The issue is that a Democratically-controlled Senate and a Republican-controlled House must agree on terms to raise the debt ceiling or the federal government defaults on outstanding loans. 


Tax Day Cash Will Indicate Just How Close the US Is to Default - Alexandra Harris, Bloomberg ($):

The question of when the US could default will come into sharp relief this week when the Treasury reveals how big its tax take is likely to be.

With the political battle over the statutory debt ceiling set to amp up again, the Treasury’s tax receipts will give a clearer idea of how much cash it will have on hand as it approaches the limits imposed by the $31.4 trillion cap that will prevent it from borrowing.


Bipartisan Group Pushes to Modernize IRS Filings for Startups - Samantha Handler, Bloomberg ($):

House Financial Services Chair Patrick McHenry (R-N.C.), along with Reps. Adrian Smith (R-Neb.), Susan DelBene (D-Wash.), and Nydia Velázquez (D-N.Y.), reintroduced their bill, Eliminating Paperwork for Startups Act, according to a Friday news release.

The bill would require the IRS to allow Section 83(b) forms to be filed and for the responses to be received electronically.

This is not a ‘front burner’ issue on Capitol Hill. I mentioned it because it is backed by members of the tax-writing House Ways and Means Committee, which has jurisdiction over the IRS. This measure could appear in a larger tax bill that contains provisions that are ‘front burner.’ (Assuming that larger tax bill materializes.) 


Retirement Insurers Adapt to Opportunity, Risks Under 401(k) Law - Austin Ramsey, Bloomberg ($). “The law enacted Dec. 29 earmarks new tax credits for small employers to cover the costs of setting up a plan and will establish new starter-401(k) designs next year that are intended to eliminate some of the headaches associated with plan development. Those two provisions alone could add 19 million new workplace savers to the market, according to the American Retirement Association.”


IRS Audit Rates for Wealthy, Corporations Down Sharply From 2012 - Naomi Jagoda, Bloomberg ($):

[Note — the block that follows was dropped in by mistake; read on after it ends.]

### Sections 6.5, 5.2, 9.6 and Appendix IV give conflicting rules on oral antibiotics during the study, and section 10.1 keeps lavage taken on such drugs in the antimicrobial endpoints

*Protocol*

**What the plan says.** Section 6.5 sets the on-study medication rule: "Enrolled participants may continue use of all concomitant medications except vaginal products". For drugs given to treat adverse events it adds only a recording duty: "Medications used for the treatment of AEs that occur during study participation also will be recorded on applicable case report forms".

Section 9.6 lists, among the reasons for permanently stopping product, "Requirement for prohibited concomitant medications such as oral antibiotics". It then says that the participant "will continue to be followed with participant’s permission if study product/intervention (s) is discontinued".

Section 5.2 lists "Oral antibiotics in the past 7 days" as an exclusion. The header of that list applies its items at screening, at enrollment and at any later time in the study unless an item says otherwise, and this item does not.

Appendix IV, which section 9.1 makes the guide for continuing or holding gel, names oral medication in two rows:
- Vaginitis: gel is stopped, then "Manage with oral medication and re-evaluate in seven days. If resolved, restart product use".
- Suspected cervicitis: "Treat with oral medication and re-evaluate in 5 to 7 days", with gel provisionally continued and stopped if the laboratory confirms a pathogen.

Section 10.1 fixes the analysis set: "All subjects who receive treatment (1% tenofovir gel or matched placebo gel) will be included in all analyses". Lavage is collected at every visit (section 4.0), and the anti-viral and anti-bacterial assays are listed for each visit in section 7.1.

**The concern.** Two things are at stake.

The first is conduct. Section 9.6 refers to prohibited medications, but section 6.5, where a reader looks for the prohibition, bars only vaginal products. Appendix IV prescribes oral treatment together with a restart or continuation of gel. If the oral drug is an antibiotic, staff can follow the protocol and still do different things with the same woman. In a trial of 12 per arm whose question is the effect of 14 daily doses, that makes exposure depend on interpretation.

The agency had a 9.2% audit rate for 2018 individual tax returns that reported income of at least $10 million, up from 6.3% for 2017 returns and the highest level since 2014. But the rate was still lower than the level of 13.6% for 2012 individual returns with income of at least $10 million, according to the report.

The audit rate for corporations was 0.6% for 2018 returns, the same as the previous year and lower than the rate of 1.3% for 2012 returns. The rate for partnerships was 0.1% for 2018 returns, which was flat compared with 2017 returns and down from the 0.3% rate in 2012, the Data Book reported.


IRS Describes Safe Harbor Accounting Method for Gas Property - Isabel Gottlieb, Bloomberg ($). “The IRS released guidance Friday that offers a safe harbor method of accounting to help taxpayers determine whether they must capitalize certain expenses related to natural gas transmission and distribution property.”


IRS has $1.5 billion in unclaimed 2019 refunds. Is one yours? – Michelle Singletary, Washington Post. “But much like the lottery, you have to play to win; in this case, you have to file a 2019 return to collect. Nationwide, the midpoint for potential refunds for 2019 is $893, which means half are more than that amount and half are less, according to the IRS. In four states — Massachusetts, New Hampshire, North Dakota and West Virginia — the median potential refund exceeds $950.”